What Does Endodermis Mean?
Endodermis is the principal, innermost layer of
cells in a root. It consists of rings of endodermal cells that regulate water uptake. This layer is the boundary between the plant's stele and
Besides regulating water intake, the endodermis helps with hormone and ion movement into
and out of the root’s vascular system. It also protects the plant from absorbing toxins into the vascular structure.
Maximum Yield Explains Endodermis
The endodermis is a layer of cells
that regulate the movement of materials in and out of the root.
The root of a
plant is composed of a variety of layers, each having its own function to promote the overall health of the plant. Most of these layers work together
to absorb nutrients and water for the normal functioning of the plant.
However, the endodermis has a unique function to help protect against water saturation. The endodermis cells are typically thickened on four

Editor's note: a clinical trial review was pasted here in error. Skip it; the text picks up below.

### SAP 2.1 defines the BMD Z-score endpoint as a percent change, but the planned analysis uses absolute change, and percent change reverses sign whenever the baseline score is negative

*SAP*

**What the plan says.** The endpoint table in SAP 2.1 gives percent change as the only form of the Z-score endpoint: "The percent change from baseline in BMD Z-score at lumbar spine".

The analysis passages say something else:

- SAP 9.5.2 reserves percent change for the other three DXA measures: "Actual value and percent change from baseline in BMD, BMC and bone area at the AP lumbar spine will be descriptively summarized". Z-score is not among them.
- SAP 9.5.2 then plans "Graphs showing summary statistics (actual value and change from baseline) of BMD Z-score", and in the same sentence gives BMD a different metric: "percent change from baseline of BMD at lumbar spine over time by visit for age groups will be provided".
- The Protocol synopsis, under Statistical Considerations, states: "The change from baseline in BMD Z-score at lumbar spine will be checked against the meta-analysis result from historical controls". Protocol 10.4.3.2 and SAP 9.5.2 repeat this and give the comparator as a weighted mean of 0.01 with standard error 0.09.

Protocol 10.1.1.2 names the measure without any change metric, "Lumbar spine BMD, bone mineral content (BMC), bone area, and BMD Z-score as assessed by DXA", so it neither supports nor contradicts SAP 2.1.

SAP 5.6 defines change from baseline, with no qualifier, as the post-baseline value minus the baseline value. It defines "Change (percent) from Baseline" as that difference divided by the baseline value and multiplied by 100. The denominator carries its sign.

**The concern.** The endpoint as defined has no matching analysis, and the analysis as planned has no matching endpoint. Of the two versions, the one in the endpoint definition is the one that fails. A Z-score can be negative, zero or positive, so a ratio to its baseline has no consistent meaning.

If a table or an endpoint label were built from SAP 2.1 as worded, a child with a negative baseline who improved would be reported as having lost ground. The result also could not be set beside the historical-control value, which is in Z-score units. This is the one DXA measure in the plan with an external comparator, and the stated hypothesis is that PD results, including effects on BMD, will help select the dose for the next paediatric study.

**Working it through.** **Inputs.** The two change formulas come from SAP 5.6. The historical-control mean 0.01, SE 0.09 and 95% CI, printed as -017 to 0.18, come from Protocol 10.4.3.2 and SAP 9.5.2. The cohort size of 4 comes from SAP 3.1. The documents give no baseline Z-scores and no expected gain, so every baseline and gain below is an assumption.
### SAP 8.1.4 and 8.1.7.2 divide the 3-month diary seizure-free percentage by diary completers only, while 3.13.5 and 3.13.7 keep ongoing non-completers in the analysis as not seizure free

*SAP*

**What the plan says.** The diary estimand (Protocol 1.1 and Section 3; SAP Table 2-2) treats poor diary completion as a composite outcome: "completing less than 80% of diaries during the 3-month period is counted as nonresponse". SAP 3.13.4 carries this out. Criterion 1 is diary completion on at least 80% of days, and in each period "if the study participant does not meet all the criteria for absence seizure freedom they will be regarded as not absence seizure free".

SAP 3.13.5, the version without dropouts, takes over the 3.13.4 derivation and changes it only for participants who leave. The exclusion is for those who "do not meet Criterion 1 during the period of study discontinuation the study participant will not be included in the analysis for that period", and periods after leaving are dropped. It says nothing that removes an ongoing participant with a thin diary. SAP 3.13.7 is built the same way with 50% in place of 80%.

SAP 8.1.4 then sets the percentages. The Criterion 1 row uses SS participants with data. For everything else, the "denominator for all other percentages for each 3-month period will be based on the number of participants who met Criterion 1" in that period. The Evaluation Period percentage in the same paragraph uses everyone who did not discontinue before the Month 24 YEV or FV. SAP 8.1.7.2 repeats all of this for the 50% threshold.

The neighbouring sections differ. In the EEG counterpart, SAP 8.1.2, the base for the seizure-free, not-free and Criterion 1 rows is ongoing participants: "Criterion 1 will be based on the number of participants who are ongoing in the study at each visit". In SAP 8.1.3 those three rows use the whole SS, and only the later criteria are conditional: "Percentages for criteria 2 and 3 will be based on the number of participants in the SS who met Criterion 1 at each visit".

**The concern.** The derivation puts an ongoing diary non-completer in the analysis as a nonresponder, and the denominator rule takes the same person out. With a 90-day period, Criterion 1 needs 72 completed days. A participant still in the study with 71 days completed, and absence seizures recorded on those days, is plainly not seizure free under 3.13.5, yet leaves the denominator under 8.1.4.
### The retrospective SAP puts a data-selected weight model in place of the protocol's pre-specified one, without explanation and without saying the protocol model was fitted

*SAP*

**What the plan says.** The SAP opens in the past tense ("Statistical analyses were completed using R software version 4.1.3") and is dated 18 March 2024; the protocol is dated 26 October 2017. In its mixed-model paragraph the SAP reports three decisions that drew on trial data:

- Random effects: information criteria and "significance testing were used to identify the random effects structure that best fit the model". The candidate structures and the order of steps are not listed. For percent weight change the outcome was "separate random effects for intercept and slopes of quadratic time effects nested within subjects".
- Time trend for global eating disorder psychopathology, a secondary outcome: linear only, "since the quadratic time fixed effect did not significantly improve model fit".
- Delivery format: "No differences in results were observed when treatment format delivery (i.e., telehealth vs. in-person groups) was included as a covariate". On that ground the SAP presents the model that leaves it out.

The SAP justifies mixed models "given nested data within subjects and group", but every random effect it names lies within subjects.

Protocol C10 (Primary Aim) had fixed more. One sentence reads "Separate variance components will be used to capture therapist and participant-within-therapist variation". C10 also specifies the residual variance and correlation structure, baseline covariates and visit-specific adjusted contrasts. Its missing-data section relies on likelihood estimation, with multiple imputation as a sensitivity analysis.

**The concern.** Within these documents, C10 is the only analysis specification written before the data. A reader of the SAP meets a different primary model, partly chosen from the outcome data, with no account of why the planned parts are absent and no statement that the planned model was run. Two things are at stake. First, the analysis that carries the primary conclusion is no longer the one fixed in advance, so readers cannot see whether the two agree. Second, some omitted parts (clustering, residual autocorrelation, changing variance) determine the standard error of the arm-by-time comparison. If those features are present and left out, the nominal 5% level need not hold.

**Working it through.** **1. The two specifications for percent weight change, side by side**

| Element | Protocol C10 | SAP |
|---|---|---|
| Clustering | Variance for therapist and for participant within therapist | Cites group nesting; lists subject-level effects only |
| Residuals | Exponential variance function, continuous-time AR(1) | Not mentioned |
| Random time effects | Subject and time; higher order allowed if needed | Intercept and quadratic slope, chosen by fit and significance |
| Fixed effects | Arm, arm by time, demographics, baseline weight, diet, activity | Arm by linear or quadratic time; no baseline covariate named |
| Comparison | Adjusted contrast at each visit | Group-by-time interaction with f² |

sides radial and have a waxy substance that assists its functioning. Before
water can pass into the plant’s Casparian strip, it must go through the
layer does not allow gas bubbles to penetrate the xylem and therefore helps to prevent a clot or air bubbles.
The endodermis also aids nutrients
absorption by preventing absorbed nutrients from finding
their way back to the soil.
In some cases, the endodermis can be used to store starch. In such cases, the endodermis may be referred to as a starch sheath.